“Myth is the mountain whence all the different streams arise which become truths down here in the valley; in had valle abstractionis.”
How does one picture the pathos of humanity, of creation, of the line between good and evil that runs through the heart of all, of the twilight confusion between the god we create and the Creator who made all; between idolatry and true worship; between being forsaken and being redeemed: the span of human experience in the figure of an ark afloat on the chaos and wickedness and fear of a world we did not create but nevertheless find ourselves in without our permission, knowing enough light to see and enough dark to be blinded? Truth happens in the tension, when the familiar, mythological milieu folds over itself and opens something new upon the expanse of human consciousness, like a new wave upon an ancient sea. These thoughts came about while watching Darren Aronofsky’s controversial film Noah.
The film is remarkably unbiblical. And hence remarkably biblical. For if there is one thing the bible is not, it is biblical, at least in the senses we tend to force upon it, like those who would turn it into a manual for family values or sentimental moralism. Of course the practice of retelling biblical stories has a long and often venerable literary tradition. (At times, for example, watching Noah felt like watching a cinematic expression of D.H. Lawrence’s chapter from Women in Love, “An Island” — which is about creation and humanity’s place within it. The argument between Birken and Ursula is nearly the same as that between Noah and his wife. Read this chapter if you want a synopsis of a central theme in Noah.) In fact, one can hardly understand much of great literature without knowledge of the actual biblical text. The brilliance of this tradition lies in disabusing ourselves from what C.S. Lewis called “chronological snobbery,” the myth that our present time is de facto more enlightened than previous generations, as if time magically made us smarter and better people. More often than not, we repeat the same barbaric atrocities and errors we accuse the ancients of, all the while conveniently forgetting that only the wispy speed of time separates our age from being just as ancient as well. But instead of the fantastic and imaginative mythologies of ages past, we cleverly cloak our errors with séances and myths about “scientific” progress and enlightenment. So, I suppose, many will watch Noah and think about how barbaric the story is, while some will be chilled by the blatant similarities with our own barbaric times: our penchant for destroying creation, the worship of the will to power and violence, our constant fashioning of idols (Mammon, anyone?).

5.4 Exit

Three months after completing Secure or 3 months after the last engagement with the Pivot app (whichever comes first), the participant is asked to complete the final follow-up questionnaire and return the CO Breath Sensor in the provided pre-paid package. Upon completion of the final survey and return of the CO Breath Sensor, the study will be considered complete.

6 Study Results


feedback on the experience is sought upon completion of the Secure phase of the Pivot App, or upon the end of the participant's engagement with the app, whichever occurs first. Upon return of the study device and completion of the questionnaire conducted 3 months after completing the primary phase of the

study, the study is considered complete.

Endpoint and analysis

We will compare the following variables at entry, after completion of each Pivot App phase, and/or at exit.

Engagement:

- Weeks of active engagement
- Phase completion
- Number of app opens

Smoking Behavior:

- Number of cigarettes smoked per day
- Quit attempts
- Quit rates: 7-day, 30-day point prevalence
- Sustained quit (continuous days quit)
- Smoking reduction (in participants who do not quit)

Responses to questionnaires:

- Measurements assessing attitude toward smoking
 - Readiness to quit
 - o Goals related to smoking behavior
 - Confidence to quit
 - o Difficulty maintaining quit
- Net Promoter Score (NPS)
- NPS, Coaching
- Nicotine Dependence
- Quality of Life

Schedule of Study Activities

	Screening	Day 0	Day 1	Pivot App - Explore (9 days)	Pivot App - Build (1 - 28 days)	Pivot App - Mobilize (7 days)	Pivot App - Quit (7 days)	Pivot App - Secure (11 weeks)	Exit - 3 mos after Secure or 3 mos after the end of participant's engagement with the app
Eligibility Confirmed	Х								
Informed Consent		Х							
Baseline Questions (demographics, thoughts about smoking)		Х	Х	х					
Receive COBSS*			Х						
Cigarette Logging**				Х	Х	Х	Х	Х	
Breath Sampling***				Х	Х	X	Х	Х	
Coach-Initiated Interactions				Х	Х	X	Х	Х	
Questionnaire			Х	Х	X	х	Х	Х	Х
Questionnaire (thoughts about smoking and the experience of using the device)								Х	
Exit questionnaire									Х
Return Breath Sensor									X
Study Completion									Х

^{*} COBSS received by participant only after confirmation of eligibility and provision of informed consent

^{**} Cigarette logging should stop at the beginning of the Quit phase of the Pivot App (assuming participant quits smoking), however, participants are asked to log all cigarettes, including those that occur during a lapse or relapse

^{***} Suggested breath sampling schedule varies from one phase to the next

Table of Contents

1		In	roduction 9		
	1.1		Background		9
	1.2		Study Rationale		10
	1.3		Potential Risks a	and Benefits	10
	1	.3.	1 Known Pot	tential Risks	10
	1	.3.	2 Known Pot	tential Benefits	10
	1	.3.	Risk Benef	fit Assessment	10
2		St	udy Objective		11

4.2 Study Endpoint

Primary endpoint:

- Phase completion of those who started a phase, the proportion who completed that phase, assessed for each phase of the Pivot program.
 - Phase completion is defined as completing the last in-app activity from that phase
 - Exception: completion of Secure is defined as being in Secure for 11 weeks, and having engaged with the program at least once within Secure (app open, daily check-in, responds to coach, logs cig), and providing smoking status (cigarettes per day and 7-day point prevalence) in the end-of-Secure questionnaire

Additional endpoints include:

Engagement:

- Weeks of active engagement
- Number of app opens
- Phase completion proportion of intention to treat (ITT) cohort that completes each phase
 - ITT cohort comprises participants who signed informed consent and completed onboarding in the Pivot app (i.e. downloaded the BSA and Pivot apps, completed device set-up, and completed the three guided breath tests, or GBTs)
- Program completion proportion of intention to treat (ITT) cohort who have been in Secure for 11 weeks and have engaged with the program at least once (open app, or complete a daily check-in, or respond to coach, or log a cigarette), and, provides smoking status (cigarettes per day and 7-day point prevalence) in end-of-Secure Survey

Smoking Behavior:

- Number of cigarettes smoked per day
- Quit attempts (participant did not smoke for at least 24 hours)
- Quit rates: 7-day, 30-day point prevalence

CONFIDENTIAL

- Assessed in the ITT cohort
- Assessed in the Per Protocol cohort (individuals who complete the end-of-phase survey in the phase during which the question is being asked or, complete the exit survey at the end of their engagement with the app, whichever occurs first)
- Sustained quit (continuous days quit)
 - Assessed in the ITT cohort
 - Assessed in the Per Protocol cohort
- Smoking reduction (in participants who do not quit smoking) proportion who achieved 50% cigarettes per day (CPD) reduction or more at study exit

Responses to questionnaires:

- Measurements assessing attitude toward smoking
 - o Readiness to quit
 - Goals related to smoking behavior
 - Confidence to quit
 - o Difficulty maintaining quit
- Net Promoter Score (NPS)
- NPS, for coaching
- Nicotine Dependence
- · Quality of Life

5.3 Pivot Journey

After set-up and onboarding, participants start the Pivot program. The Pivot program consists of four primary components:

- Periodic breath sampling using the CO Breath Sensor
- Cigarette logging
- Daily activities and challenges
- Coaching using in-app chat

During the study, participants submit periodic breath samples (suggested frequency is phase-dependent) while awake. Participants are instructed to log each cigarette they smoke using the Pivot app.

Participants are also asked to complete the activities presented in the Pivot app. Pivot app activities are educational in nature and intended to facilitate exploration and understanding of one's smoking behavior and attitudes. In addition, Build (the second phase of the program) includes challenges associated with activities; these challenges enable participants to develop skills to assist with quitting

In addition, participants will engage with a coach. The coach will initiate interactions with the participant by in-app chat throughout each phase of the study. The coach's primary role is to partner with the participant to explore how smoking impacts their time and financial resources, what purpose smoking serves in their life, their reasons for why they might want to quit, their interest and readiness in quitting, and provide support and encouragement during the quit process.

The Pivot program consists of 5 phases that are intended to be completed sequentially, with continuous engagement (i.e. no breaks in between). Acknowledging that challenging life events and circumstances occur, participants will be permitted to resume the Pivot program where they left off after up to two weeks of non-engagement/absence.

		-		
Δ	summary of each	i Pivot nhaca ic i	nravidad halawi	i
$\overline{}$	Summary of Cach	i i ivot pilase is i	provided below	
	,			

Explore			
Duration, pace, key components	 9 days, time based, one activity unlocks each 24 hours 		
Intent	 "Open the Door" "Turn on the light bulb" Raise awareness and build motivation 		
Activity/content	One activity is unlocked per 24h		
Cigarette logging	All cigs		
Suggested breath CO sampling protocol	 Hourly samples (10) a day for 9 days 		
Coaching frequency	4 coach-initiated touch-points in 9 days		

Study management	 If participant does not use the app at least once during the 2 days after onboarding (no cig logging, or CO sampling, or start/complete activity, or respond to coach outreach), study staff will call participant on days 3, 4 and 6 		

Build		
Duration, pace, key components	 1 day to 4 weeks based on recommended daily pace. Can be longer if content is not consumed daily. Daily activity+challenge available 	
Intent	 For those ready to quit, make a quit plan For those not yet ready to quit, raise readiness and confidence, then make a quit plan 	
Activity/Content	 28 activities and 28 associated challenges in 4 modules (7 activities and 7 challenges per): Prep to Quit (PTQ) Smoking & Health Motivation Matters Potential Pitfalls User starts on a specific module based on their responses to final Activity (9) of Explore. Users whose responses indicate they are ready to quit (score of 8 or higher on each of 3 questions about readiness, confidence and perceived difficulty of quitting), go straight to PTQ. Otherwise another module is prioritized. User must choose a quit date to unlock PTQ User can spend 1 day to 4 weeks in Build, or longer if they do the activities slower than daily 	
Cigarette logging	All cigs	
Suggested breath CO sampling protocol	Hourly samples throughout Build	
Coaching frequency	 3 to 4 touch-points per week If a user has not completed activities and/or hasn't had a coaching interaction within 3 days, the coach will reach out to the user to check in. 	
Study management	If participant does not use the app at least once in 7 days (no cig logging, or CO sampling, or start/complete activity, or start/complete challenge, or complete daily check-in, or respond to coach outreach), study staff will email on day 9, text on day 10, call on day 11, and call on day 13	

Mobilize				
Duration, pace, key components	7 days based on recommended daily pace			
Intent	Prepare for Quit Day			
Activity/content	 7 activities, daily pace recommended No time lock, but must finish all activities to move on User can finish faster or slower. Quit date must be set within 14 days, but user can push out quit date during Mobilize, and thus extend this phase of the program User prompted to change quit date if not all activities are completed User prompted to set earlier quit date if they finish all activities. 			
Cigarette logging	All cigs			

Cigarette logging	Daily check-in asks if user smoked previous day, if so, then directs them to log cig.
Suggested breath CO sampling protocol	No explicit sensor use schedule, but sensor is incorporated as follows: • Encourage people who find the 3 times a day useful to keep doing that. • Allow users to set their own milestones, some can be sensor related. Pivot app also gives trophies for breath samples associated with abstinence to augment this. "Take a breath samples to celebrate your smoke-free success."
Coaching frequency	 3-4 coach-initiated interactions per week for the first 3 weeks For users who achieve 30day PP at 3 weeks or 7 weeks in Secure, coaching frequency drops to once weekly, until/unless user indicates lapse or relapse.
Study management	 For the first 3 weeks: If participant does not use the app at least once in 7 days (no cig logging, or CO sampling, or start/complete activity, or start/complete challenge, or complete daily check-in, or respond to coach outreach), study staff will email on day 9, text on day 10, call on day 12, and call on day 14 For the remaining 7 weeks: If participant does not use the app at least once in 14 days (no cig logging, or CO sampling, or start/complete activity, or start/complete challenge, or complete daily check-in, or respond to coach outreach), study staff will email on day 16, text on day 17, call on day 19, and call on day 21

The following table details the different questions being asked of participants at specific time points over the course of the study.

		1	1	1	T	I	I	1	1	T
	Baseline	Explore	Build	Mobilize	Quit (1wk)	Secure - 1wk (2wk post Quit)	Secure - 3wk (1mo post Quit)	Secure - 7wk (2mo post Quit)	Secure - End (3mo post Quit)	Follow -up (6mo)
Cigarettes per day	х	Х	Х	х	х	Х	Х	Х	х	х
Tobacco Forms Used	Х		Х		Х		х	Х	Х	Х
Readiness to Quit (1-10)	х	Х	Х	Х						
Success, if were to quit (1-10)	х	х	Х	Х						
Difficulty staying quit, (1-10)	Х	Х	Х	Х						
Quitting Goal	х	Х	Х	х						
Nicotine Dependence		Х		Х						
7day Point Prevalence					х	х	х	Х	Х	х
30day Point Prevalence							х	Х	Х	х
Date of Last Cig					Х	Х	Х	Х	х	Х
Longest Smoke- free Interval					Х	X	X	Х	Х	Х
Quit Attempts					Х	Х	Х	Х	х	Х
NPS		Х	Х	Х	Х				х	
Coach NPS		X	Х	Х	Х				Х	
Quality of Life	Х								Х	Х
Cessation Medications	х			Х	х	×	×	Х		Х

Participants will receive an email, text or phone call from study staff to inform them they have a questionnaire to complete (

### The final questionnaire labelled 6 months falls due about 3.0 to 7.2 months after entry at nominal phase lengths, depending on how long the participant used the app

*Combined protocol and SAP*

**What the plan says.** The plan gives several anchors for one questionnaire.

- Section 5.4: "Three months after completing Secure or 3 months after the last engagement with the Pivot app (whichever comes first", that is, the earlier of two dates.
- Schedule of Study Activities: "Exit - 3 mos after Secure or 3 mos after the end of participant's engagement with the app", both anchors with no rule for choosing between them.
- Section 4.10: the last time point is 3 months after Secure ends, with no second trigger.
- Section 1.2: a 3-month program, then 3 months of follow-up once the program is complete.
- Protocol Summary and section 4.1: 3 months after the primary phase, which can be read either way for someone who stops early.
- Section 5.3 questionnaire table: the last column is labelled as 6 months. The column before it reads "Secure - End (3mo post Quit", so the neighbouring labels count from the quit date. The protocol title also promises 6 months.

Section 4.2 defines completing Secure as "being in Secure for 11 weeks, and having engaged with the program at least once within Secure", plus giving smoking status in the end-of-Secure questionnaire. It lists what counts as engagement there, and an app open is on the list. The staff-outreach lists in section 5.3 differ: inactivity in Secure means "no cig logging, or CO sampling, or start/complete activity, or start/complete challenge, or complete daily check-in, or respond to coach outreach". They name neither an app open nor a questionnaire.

The spirit of the Bible, its central themes, are remarkably prescient and just as ethically complicated and shrewd and subtle as, say, the novels of Dostoevsky; we must not be fooled by their ancient mythological clothing. Nor should we be so quick to assume the philistine fundamentalism of religion and atheism. Both of these camps have remarkably naive readers, thinking mythology and fiction as synonyms for lies. But is not history more complicated than the idolatrous praise of brute literalism both these camps, ironically, engage in? Is it even possible to speak of a brute, uninterpreted historical event? If The Brothers Karamazov were not historical in one sense, then why do I have it on my bookshelf? How was I able to read it? And, really, is there anything more historical than human consciousness and its productions? The very idea of the “historical” is a far cry from a brute historical event; in fact, the “historical” is an imaginative criterion and category invented by human consciousness. What we think about — what we intend — is the most primal historical event of all. History, then, is not synonymous with the truth; rather truth resides in the crepuscular wrestlings with the meanings of history, the meaning of human experiences as they unfold in time.